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Not knowing fate of loved ones in Haiti quake weighs on Tampa Bay area residents

Gerly Germain spoke with his 72-year-old father for the last time on Tuesday afternoon.

"He talked about his plans to go to Israel to see the place where it all began," Germain, 38, told his parishioners Wednesday night at the Bethanie Seventh-day Adventist Church in Tampa.

Three hours later, a massive earthquake devastated Haiti.

"The earth shook," Germain said, as one hand clutched the podium. "And my father's life went on beyond."

Even in his personal tragedy, Germain still opened the N Florida Avenue church to lead prayer services and comfort those who have not heard from relatives.

Germain got the news just hours after the quake from his stepmother that she had found his father, Joseph Germain, in a car under a collapsed wall, but others in his congregation were still waiting to hear what happened to loved ones.

Roslene Theodore, 30, who was among the group of 75 people at Germaine's prayer service, has been trying to reach her close friends in Port-au-Prince since Tuesday evening.

"Most of them only have cell phones," said Theodore, a nurse from Tampa. "So we can not reach them right now."

She is gathering a group of Haitian doctors and nurses from the Tampa area to travel to the island next week.

"That's what they need most," she said.

People with relatives in Haiti and some who knew little about the island nation were riveted by news of the disaster.

In South Tampa, parishioners at Christ the King Catholic Church waited for word about two missionaries and a onetime resident pastor who now runs Haiti's Catholic radio station.

At day's end they learned that the missionary couple were safe, as they were well outside the earthquake zone.

But they had no word about 42-year-old Desinord Jean, a former church resident who is a driving force behind Radio Soleil. They feared the worst, as Jean lives in a rectory near the national cathedral, which was destroyed.

"He's well liked and a very hard working man, said Monsignor Desmond Daly. "He's the sort of guy people are really drawn to. And he's one of Haiti's church voices."

While the news was brutal for some, for others the horrors were compounded by a failed telecommunications system.

"It's been a terrible day of crying and keeping myself from crying, trying to keep myself functioning at my job," said Marie F. Denis-Luque, who is on the research faculty at the University of South Florida College of Public Health. Denis-Luque could not get information about her younger brother and sister, or her 77-year-old grandmother. "I sort of am preparing myself for the worst, but I don't want to," she said.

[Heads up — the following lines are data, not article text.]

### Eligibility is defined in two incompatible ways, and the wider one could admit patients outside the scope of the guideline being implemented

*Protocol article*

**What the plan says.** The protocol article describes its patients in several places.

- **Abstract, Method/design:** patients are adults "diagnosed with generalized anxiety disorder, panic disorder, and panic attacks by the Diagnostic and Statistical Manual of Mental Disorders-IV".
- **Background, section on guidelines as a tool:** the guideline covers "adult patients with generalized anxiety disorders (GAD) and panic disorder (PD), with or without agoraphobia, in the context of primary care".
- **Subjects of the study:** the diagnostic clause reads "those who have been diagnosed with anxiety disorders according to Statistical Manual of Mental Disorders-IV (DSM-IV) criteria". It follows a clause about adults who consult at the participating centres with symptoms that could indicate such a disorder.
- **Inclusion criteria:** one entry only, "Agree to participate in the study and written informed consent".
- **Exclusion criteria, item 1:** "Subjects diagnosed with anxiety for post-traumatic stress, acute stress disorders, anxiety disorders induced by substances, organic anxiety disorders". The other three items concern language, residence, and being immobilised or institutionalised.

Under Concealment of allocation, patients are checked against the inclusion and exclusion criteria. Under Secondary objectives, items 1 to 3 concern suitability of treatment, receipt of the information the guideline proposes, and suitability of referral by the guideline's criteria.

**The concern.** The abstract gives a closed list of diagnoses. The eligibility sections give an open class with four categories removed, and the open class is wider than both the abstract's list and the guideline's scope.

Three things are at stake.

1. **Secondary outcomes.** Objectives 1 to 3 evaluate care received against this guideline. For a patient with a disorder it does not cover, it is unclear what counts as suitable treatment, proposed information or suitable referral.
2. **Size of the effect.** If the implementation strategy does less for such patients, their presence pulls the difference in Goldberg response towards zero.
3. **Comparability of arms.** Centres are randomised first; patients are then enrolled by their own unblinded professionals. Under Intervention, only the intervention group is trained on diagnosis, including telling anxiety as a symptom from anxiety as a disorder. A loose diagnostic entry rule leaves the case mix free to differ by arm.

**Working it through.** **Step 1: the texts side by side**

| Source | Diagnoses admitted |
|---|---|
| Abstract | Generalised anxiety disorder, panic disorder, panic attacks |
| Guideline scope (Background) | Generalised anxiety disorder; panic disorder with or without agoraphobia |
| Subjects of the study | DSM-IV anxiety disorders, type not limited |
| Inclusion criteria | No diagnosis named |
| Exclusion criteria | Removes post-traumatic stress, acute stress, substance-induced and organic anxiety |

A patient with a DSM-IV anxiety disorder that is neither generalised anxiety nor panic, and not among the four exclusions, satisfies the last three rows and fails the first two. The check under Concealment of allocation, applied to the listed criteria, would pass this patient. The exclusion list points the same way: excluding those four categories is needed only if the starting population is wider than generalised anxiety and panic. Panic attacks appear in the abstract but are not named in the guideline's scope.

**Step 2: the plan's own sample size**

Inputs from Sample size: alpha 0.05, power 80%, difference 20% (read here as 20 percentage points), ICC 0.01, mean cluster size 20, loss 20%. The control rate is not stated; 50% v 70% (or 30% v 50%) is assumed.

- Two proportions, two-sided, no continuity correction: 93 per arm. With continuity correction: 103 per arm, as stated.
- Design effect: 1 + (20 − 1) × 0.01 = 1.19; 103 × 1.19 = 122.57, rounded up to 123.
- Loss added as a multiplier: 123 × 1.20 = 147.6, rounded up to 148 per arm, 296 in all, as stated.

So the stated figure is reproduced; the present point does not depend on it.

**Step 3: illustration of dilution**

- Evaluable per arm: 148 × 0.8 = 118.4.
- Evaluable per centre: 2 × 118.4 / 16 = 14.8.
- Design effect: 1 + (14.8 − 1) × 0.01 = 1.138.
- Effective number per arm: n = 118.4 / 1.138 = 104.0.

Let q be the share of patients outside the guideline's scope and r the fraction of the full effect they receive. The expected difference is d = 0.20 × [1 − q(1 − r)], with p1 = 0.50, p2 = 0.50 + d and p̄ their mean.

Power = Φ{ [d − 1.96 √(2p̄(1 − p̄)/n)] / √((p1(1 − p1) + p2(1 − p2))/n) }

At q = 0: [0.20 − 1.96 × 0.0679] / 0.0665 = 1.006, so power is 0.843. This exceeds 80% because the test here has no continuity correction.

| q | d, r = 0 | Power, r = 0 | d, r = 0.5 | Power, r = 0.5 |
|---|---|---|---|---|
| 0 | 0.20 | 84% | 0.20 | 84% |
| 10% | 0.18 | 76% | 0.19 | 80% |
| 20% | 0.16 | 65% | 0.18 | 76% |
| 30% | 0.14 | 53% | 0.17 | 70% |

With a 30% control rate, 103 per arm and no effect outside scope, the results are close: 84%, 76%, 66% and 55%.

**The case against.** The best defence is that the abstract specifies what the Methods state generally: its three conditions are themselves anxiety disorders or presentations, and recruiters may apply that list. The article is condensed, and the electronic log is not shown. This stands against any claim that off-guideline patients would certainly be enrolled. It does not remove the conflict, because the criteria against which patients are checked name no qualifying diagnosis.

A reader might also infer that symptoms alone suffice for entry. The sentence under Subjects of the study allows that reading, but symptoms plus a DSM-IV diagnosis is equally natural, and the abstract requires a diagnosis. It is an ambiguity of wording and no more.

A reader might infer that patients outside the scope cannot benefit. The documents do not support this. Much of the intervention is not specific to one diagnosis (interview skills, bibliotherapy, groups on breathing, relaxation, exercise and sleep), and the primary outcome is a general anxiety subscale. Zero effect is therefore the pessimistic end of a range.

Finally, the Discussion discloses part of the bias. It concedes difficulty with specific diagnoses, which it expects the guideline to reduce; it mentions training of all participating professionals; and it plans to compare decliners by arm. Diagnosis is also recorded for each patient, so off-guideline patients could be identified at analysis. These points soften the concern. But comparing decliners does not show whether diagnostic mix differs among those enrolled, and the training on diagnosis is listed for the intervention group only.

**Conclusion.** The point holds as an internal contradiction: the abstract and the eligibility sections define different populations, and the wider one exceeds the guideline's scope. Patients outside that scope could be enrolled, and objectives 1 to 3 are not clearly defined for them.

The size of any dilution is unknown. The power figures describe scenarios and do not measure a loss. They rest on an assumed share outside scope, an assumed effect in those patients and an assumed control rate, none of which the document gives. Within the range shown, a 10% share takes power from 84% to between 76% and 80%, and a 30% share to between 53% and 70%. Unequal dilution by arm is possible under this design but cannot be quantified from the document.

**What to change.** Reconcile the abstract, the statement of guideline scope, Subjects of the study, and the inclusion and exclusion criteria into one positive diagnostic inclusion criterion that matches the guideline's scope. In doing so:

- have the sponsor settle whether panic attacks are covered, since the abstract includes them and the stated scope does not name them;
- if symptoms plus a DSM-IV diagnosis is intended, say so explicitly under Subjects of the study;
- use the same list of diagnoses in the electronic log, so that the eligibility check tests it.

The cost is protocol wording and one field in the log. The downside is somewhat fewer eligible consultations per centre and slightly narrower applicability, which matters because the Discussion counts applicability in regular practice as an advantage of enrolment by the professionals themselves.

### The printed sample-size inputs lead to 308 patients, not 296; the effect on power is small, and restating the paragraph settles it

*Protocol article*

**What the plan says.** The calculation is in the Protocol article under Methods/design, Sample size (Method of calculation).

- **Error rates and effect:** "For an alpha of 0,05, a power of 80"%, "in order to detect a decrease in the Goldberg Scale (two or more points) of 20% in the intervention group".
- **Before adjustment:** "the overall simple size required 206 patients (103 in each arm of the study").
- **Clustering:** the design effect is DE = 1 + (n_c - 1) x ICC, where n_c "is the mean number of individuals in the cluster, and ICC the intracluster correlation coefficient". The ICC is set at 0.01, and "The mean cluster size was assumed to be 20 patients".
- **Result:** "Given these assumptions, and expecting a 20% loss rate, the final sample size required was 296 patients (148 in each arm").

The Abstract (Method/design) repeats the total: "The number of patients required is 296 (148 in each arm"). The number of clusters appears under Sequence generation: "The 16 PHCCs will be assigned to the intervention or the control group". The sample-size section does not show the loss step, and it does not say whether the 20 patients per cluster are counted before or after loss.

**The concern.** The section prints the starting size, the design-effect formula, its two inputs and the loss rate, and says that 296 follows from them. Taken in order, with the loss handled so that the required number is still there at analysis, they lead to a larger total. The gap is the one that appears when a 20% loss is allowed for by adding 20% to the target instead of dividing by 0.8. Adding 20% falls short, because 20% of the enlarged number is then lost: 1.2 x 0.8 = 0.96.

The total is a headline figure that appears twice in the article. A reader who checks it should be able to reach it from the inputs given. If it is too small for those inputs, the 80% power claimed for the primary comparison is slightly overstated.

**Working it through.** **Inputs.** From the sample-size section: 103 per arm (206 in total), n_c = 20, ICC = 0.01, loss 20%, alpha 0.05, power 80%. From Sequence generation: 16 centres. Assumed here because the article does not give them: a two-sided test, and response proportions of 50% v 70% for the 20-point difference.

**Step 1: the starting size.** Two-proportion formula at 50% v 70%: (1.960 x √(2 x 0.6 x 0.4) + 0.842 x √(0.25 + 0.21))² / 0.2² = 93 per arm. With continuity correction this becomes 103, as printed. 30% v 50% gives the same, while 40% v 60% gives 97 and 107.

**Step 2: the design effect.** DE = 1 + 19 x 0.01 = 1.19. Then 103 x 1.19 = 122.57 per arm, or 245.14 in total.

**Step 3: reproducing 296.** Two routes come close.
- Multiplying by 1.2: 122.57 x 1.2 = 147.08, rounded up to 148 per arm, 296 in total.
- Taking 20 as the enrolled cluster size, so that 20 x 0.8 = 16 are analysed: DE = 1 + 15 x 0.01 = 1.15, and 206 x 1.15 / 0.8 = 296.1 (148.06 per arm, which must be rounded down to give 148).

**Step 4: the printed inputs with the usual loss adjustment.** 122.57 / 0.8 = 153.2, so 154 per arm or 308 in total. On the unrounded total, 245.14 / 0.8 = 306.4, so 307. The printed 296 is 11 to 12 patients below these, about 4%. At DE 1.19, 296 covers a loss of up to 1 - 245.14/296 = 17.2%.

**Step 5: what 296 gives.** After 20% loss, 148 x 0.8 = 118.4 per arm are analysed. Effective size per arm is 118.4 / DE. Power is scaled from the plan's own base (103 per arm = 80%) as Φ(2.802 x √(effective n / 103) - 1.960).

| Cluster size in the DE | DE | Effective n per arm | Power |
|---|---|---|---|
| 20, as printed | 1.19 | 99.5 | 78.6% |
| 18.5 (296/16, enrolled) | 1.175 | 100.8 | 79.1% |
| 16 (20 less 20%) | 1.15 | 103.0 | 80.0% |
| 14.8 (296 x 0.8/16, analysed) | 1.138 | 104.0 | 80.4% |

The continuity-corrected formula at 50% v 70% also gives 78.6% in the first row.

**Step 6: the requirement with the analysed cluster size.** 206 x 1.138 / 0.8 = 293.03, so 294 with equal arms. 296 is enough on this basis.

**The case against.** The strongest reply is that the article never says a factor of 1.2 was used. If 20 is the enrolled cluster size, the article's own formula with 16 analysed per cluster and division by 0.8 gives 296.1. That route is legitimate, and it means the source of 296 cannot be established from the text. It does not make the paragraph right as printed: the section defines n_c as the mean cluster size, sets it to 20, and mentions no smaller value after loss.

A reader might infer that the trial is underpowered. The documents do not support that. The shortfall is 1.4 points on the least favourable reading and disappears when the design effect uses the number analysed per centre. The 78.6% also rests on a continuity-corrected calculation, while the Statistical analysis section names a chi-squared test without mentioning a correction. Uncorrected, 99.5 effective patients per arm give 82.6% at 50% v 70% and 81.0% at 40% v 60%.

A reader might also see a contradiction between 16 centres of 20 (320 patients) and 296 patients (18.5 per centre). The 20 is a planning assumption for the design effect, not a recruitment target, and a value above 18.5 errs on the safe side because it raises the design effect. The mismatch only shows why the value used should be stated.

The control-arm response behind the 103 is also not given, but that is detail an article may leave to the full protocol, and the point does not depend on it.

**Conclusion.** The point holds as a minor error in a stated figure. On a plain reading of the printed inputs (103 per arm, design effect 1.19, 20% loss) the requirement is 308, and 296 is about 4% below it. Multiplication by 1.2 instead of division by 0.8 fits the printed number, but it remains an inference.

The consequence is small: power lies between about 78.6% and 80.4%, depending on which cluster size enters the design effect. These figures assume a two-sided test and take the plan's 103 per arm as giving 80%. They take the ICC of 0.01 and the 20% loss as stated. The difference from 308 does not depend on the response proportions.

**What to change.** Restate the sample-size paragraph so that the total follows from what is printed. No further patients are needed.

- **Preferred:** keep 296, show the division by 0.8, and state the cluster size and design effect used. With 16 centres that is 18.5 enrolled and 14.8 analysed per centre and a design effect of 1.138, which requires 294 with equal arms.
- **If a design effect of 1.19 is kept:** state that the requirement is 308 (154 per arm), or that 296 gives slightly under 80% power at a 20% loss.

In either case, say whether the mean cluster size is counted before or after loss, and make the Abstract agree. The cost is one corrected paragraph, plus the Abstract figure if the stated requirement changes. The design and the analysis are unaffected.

The Morency family of St. Petersburg, with relatives in the Port-au-Prince suburb of Petionville, received word through a text message that an 11-year-old cousin had not made it home from school. A 17-year-old house guest, in St. Petersburg for hip replacement surgery, could not reach his sister in Port-au-Prince. He could not reach his mother on the island of La Gonave.

"It is so upsetting, and you just feel powerless," Micki Morency said.

A cousin of Haitian President Rene Preval, Serge Preval of Lutz, said, "We haven't heard anything except what's on the news."

Through news reports, Preval learned that the president had survived. "A lot of us are finding friends and family members through Facebook and other social media networks," he said.

Marguerite Severe, 73, heard from her son, a doctor in Port-au-Prince. "He told me it's very hard and I have to pray," she said. "And they sleep in the yard."

Christian Roberts, 23, brews coffee at a Starbucks near Wesley Chapel's Shops at Wiregrass. He has no family in Haiti.

But, he said, "I read the story last night and it is horrible, absolutely terrible."

He and his coworkers are organizing a 5K and 10K run to raise money for the relief efforts.

"I just wanted to do something," he said.

So does Tampa Fire-Rescue, which is sending two canine teams to assist in search and rescue efforts. One of the men, Lt. Roger Picard, was part of the search and rescue at the World Trade Center in September 2001.

The Coast Guard sent two planes out of Clearwater on Wednesday to assess the island and provide airlift, said Petty Officer Robert Simpson.

Three HH-60 Jayhawk recovery helicopters from Clearwater were also headed to Haiti, joining cutters from Miami and Key West that brought food, water and medical supplies.

Medical relief organizations, established to combat Haiti's crippling poverty, are collecting supplies and setting up emergency clinics.

The needs are enormous, said Dr. M. Rony Francois, former Florida secretary of health.

"We're just hopeful that the humanitarian response from the United States and the international community will be swift, because Haiti has a fragile infrastructure and their ability to respond to an earthquake of this magnitude is challenging," said Francois, now director of public health for Louisiana.

Beyond the urge to give, spiritual leaders expect the disaster to exact an emotional toil, not unlike the tsunami of 2004.

"People always ask, "why would a merciful God do such a thing?" said Daly of Christ the King. "And the answer is, it is a challenge to our faith."

Times staff writers Rebecca Catalanello, Richard Danielson, Dan DeWitt, Izzy Gould, Shelley Rossetter and Katie Sanders contributed to this report. Marlene Sokol can be reached at (813) 909-4602 or sokol@sptimes.com.

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Not knowing fate of loved ones in Haiti quake weighs on Tampa Bay area residents 01/13/10 [Last modified: Friday, January 15, 2010 10:42am]
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